Each tadjah is constructed of wood, paper, bamboo and tinsel. Ranging from a height of 10 to 30 feet, the floats are accompanied by people parading along and others playing drums, just as is the practice in India’s northern city of Lucknow. Meant to reflect the resting place of Shiite martyrs, the tadjahs resemble mausoleums in India. To many, their domes might be a reminder of the Taj Mahal.
Walking ahead of the tadjahs are two men bearing crescent moon shapes, one in red and the other in green. These symbolize the deaths of Hussein and his brother Hassan – the red being Hussein’s blood and the green symbolizing the supposed poisoning of Hassan.
The elaborateness of the tadjahs continues to increase each year and has become somewhat of a status symbol among the families that sponsor them.
A bit carnival, a bit Ashura
While the festival is certainly a somber one in terms of its tribute, it is also a joyous occasion where families celebrate with loud music and don festive attire. This has led some to compare Hosay to Trinidad’s world-famous carnival with its accompanying “joie de vivre.”
But there are also those who believe that the occasion should be a more somber remembrance of the martydom of Hussein. More conservative Muslims in Trinidad have made attempts to “reform” such celebrations. These Muslims believe local customs should be more in line with global commemorations like those in Iraq or India.
What I saw in the festival was an assertion of both the Indian and Trinidadian identity. For Shiite Muslims, who have dealt with oppression and ostracism – both in the past and in the present – it is a means of claiming their space as a minority in Trinidadian culture and resisting being pushed to the margins. At the same time, with its carnival-like feel, the festival could not be more Trinidadian.
Indeed, the celebrations each year illustrate how Indian and Trinidadian rituals and material culture merged to create a unique festival.
AAA Recommends Caregivers Keep Children Rear-Facing Longer
COLUMBUS, Ohio (September 19, 2018) – Car crashes remain a leading cause of death for children. Proper use of child safety seats can reduce a child’s risk of death by up to 71 percent, but at least three quarters of seats are used incorrectly. One of the biggest mistakes caregivers make is turning car seats forward-facing too soon.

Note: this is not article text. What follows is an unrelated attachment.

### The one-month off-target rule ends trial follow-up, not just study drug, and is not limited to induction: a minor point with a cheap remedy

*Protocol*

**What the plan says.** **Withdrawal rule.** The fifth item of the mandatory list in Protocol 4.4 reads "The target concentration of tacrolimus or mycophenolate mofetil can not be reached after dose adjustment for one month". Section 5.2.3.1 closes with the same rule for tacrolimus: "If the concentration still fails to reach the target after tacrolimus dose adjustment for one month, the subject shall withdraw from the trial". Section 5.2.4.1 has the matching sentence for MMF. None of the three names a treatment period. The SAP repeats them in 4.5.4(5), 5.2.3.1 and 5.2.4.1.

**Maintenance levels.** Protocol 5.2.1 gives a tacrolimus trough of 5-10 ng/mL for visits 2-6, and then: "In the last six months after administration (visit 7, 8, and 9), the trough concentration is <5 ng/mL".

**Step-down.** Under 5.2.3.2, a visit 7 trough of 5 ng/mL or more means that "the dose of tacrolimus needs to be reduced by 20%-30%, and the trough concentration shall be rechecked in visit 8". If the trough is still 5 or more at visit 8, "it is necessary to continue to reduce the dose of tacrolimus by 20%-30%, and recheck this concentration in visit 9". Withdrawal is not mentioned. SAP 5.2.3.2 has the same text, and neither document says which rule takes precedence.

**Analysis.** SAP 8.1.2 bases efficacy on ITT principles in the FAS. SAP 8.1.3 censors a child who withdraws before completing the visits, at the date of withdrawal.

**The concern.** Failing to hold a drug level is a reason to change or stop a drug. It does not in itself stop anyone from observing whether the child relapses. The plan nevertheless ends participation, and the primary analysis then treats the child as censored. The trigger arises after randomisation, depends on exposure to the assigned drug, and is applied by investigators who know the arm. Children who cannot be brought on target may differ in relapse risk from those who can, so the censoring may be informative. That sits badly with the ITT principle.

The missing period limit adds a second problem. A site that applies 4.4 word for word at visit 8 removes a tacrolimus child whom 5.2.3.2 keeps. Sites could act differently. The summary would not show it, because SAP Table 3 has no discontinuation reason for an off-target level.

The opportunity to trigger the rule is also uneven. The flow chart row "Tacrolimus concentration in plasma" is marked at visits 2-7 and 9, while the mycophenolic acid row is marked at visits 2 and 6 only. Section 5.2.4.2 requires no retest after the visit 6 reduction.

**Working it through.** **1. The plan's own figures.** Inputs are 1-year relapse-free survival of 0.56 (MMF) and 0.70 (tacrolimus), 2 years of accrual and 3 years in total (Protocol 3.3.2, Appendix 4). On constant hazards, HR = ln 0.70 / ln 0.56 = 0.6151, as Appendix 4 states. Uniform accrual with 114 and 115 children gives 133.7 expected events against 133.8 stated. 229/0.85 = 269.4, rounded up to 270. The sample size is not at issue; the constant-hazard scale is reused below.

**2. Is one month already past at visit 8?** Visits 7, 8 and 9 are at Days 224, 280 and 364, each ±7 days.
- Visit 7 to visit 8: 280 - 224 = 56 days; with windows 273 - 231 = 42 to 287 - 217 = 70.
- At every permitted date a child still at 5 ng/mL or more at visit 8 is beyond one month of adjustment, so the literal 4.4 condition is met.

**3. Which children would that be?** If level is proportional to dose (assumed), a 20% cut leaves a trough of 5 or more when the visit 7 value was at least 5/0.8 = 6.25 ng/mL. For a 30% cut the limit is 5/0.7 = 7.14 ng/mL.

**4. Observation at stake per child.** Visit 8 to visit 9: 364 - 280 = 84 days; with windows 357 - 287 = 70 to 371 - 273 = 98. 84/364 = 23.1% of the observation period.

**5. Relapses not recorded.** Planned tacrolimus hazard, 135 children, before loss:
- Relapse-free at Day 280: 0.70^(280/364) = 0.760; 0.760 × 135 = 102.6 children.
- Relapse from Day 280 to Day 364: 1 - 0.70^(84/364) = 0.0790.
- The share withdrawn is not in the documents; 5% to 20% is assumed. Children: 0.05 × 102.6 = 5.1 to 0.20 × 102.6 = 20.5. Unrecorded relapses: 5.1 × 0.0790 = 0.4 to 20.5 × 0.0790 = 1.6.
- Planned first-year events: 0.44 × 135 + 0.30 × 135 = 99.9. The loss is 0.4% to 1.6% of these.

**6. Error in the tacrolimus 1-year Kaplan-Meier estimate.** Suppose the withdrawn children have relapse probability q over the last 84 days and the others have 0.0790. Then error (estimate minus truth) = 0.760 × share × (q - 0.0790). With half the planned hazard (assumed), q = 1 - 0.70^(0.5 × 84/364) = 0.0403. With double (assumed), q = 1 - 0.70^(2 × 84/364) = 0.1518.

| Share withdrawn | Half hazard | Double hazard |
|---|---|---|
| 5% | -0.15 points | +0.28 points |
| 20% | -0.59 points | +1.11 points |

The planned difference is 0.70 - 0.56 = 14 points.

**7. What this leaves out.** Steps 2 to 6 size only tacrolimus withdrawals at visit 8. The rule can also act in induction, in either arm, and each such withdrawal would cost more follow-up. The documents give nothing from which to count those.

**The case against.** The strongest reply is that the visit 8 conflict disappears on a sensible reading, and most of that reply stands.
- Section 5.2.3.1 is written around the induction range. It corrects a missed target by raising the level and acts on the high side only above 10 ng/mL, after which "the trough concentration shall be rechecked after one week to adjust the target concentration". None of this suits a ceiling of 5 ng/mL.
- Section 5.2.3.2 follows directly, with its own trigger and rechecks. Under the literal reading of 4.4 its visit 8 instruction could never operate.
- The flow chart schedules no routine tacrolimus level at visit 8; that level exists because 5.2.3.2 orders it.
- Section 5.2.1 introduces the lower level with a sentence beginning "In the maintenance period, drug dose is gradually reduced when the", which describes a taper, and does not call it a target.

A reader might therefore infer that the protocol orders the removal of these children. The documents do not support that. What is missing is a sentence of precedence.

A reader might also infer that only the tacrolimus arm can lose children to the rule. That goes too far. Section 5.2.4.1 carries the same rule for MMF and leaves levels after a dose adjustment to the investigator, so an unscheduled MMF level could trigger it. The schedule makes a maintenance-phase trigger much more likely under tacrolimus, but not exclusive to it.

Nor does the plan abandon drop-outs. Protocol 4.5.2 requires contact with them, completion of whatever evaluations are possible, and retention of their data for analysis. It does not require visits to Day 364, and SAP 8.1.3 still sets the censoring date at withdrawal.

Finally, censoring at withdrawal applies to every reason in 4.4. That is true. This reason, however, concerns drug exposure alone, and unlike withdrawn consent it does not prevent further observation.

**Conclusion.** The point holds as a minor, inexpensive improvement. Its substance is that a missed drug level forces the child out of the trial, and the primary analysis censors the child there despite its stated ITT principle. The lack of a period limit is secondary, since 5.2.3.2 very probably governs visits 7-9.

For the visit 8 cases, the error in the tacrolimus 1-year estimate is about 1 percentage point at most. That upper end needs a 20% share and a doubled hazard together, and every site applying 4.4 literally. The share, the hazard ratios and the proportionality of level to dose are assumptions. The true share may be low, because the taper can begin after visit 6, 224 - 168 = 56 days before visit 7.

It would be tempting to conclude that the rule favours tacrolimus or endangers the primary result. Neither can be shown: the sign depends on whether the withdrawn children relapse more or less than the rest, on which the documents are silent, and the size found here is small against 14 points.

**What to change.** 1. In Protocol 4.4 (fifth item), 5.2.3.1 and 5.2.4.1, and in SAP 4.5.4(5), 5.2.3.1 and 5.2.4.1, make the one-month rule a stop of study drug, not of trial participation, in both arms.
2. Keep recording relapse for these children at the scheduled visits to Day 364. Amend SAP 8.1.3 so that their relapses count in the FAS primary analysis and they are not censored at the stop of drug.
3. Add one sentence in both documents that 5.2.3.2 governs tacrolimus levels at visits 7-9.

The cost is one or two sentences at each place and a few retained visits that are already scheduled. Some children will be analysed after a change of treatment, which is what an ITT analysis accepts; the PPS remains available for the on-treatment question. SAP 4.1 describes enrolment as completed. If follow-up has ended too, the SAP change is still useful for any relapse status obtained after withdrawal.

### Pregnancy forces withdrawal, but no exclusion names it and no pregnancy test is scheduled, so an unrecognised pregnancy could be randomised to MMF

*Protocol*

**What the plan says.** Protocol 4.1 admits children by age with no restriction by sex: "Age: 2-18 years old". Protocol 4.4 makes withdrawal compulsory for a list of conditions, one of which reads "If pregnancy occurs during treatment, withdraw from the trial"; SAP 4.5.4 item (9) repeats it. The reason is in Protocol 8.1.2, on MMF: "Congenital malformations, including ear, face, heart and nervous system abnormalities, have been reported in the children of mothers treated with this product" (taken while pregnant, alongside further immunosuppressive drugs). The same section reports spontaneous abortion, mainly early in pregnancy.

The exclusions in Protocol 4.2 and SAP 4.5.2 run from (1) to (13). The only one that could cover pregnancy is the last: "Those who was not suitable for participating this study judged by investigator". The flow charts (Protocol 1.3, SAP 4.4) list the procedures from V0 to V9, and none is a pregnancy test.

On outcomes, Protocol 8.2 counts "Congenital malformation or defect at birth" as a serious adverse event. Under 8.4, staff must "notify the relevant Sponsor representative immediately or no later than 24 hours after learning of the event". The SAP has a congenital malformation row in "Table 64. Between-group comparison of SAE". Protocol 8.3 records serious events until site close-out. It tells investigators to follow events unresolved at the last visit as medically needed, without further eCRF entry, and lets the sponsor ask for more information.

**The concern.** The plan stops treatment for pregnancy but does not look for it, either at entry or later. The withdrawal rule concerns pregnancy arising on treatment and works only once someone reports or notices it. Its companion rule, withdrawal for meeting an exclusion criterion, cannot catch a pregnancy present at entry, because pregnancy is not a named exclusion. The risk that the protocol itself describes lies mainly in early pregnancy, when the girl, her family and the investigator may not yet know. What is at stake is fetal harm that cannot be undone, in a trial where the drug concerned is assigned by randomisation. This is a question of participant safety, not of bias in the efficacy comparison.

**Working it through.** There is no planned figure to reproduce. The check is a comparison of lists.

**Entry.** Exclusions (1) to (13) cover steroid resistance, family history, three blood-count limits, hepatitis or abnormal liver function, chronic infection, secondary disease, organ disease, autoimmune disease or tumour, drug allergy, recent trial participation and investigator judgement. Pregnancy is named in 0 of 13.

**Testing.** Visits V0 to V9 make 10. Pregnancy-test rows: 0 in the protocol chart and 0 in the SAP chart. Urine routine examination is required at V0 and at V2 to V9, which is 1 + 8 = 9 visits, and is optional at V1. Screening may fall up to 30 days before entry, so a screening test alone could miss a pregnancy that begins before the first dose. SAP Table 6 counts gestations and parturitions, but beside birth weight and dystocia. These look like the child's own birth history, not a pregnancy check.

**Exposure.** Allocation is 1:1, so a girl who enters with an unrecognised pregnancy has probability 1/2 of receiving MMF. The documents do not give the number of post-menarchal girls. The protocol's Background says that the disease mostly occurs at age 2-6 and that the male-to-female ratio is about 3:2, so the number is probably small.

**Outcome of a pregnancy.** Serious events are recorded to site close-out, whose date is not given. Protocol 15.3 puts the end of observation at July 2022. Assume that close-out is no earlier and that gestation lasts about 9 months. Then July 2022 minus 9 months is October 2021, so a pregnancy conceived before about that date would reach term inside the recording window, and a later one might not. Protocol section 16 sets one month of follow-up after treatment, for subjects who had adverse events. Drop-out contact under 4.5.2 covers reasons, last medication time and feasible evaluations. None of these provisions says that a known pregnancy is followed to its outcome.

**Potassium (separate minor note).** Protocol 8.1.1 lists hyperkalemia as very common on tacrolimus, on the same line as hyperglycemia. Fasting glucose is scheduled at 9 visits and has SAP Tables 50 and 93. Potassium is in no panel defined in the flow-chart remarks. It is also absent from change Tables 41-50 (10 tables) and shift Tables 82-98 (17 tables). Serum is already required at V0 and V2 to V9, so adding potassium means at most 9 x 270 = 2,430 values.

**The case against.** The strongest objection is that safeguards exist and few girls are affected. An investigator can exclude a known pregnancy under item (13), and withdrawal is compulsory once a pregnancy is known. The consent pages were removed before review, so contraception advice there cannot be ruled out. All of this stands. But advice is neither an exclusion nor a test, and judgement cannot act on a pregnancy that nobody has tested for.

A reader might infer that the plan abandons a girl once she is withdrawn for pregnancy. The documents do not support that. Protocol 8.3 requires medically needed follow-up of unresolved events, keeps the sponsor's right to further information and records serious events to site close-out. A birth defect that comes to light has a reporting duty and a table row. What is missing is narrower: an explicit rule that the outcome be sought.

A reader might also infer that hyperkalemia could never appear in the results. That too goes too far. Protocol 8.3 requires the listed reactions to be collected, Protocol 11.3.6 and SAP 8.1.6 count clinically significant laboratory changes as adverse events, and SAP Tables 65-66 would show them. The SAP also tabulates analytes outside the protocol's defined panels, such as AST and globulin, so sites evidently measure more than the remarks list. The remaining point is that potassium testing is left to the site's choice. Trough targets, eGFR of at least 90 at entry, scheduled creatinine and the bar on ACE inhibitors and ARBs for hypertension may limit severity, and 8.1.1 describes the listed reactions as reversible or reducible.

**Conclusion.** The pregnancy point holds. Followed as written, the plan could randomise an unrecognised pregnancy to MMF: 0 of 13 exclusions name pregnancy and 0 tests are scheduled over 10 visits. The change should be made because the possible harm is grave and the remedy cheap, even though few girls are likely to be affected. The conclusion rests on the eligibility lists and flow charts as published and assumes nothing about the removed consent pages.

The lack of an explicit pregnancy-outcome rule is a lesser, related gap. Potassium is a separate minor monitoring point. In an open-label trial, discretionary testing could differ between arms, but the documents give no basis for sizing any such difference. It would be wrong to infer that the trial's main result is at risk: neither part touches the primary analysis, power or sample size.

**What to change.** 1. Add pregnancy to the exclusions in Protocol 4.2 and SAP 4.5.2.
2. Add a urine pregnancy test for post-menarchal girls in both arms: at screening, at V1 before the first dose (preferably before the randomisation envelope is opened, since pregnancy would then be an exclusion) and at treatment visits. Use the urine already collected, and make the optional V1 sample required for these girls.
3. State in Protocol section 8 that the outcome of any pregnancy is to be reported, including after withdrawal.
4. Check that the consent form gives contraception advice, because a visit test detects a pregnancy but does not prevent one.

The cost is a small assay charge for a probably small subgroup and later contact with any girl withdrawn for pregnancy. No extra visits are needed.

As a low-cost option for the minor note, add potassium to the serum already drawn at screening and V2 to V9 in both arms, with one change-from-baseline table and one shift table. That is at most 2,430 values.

In conjunction with Child Passenger Safety Week (September 23-29, 2018) AAA is urging caregivers to keep their children rear-facing as long as possible.
New rear-facing guidelines:
The American Academy of Pediatrics (AAP) previously recommended children remain rear-facing until age two. On Aug. 30, 2018, the AAP announced new recommendations to keep children rear-facing as long as possible, until they reach their seat’s upper height and weight limits.
Rear-facing seats support a child’s head, neck and spine, which are the most vulnerable parts of the body. Toddlers’ heads are disproportionately large and heavy. When they sit in a forward-facing seat, the harness straps restrain their bodies, but their heads are thrown forward in a crash, increasing the likelihood of spine and head injuries.
“Parents are often concerned their children’s legs will be broken if they remain rear-facing too long, when research and crash data actually prove otherwise,” said Kellie O’Riordan, traffic safety program manager for AAA Ohio Auto Club. “In fact, children are more likely to suffer broken legs in the forward-facing position. This is one area where parents have complete control in protecting their children. It should be non-negotiable.”
Data shows rear-facing seats significantly reduce infant and toddler fatalities and injuries in frontal and side-impact crashes. A recent study from The Ohio State University Wexner Medical Center found that rear-facing seats are also effective at protecting children in rear-impact crashes, which account for more than 25 percent of all crashes.
Car seat best practices:
Always read the car seat manufacturer’s instructions and vehicle owner’s manual.
Keep children in rear-facing seats as long as possible – until they reach the upper weight or height limit of their rear-facing convertible seat.
Once they outgrow their rear-facing seats, children should use a forward-facing child safety seat until they reach the maximum weight or height for the harness.
A booster seat is recommended until a child is 4’9” tall.
Move children to adult/lap shoulder belts when they are at least 4’9” tall (which usually happens between ages 8 and 12) and vehicle safety belts fit properly.
The back seat is the safest place for all children under 13 years old.
In an effort to keep all children safe while riding in the car, AAA Ohio Auto Club offers free car and booster seat checks by appointment for all parents and caregivers at participating stores. For more information and to find a location, visit AAA.com/CarSeat.
As North America’s largest motoring and leisure travel organization, AAA provides more than 58 million members with travel-, insurance-, financial- and automotive-related services. Since its founding in 1902, the not-for-profit, fully tax-paying AAA has been a leader and advocate for the safety and security of all travelers. AAA clubs can be visited online at AAA.com.